Packer added that Peg Barratt, former dean of the Columbian College of Arts and Sciences, was mostly responsible for that shift, as she added more than 30 new positions across the school over her decade-long tenure. Barratt stepped down from her position as dean in 2012 after faculty were upset with her leadership.
Carol Sigelman, the chair of the psychology department, said her department has created three new faculty positions, including one in clinical psychology that the department is in the process of filling.
She said the college and administration have been supportive of the psychology department’s work with undergraduate students in particular.
“The Columbian College and the administration more broadly appreciates that we teach large numbers of undergraduates, have three successful doctoral program areas, and have a strong record of attracting external funding,” Sigelman said in an email.
While science departments have brought in a significant number of faculty members, other departments have not had the ability to fund completely new positions.
Roy Grinker, chair of the anthropology department, said his department has had three completely new faculty positions open up since 2007. He added that there are certain things his department has been unable to hire, like an archaeologist or a professor specializing in Latin America.
“We are always struggling to permit faculty to do research that requires leaving the University,” Grinker said.
He added that it is always encouraged for professors to research, but wants to increase diversity of research in the department – a goal that could be reached with the addition of new faculty lines.
Other departments have been unable to add new faculty positions in areas they say are essential to their programs. Robert Eisen, the chair of the religion department, said he has tried multiple times to add a faculty position in Buddhism, a major area in religion, without success.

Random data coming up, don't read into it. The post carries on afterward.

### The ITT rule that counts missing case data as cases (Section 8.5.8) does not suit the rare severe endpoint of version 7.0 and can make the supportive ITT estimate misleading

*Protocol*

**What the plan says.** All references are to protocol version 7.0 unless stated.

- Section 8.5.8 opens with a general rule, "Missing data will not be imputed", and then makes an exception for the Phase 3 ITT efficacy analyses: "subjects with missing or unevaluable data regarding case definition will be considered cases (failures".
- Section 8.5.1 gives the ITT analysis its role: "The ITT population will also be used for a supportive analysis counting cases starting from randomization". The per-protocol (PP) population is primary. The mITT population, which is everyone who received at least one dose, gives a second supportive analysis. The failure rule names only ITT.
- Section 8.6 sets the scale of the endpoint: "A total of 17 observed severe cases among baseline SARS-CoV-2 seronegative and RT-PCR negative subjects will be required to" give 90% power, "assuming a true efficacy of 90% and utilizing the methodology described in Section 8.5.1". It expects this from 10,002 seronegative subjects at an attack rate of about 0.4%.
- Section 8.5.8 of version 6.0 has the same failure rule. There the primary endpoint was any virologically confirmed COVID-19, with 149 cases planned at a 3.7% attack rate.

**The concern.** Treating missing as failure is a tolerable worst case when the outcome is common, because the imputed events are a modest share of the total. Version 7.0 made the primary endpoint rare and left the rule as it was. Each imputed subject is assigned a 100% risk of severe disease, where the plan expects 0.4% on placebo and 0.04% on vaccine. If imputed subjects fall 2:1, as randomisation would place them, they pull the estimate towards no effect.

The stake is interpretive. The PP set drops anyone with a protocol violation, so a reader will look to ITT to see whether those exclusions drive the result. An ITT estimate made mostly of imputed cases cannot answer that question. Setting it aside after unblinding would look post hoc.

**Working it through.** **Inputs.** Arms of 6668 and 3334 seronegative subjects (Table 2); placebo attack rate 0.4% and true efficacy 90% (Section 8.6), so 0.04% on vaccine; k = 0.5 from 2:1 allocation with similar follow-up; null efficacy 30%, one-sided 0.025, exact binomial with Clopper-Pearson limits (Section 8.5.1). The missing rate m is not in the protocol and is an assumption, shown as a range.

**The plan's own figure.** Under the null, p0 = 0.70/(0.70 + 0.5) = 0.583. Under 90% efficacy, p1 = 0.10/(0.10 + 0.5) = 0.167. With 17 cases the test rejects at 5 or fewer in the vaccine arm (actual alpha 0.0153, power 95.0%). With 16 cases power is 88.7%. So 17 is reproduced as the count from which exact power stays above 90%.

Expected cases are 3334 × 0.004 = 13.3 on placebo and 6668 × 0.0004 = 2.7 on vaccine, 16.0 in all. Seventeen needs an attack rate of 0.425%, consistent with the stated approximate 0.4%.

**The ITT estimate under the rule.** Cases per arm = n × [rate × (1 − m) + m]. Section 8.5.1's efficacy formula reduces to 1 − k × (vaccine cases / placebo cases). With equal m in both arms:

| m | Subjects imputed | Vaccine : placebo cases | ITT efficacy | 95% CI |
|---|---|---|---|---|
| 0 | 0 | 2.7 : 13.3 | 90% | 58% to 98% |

“It’s a problem because we desperately need new faculty lines to cover the major areas in the field of religion,” Eisen said in an email. “Repeated attempts to open up a new line in that area have failed.”
A focus on science and research
As officials have pushed for more research and deans have highlighted the need for research-minded faculty, hiring in science fields at GW has reflected that priority.
SEAS has added more than 40 new faculty members since the school’s dean, David Dolling, began his tenure in 2008, about the same time as talks began for a new engineering building. The $275 million Science and Engineering Hall, which opened last winter, was one way officials hoped to attract new researchers, but not all of the science departments have been able to be housed in the new complex.
Lerman, who will leave his office at the end of this semester, has prioritized bringing in research-minded faculty. He will return to GW as an A. James Clark scholar of engineering in the School of Engineering and Applied Science in the fall of 2016.
New faculty focused on research is also important for the University’s bottom line. Some research qualifies for an additional federal subsidy. Officials have counted on that subsidy in the past, and it was supposed to help cover the costs of the Science and Engineering Hall. Officials had to change their funding plan for the building last year, after the subsidies did not come in at the level they had hoped and after their fundraising plans failed.
Richard Stroupe, an adjunct professor of engineering and a member of the school’s National Advisory Council, said it was clear to him that SEAS has undergone high levels of growth during recent years, including adding more tenured faculty.
“Overall the engineering department has gone through a lot of growth,” Stroupe said. “Ever since Dolling stepped in he’s really taken charge and tried to promote GW’s engineering programs, and has brought in some very talented professors from around the U.S.”
Janna Paramore contributed reporting.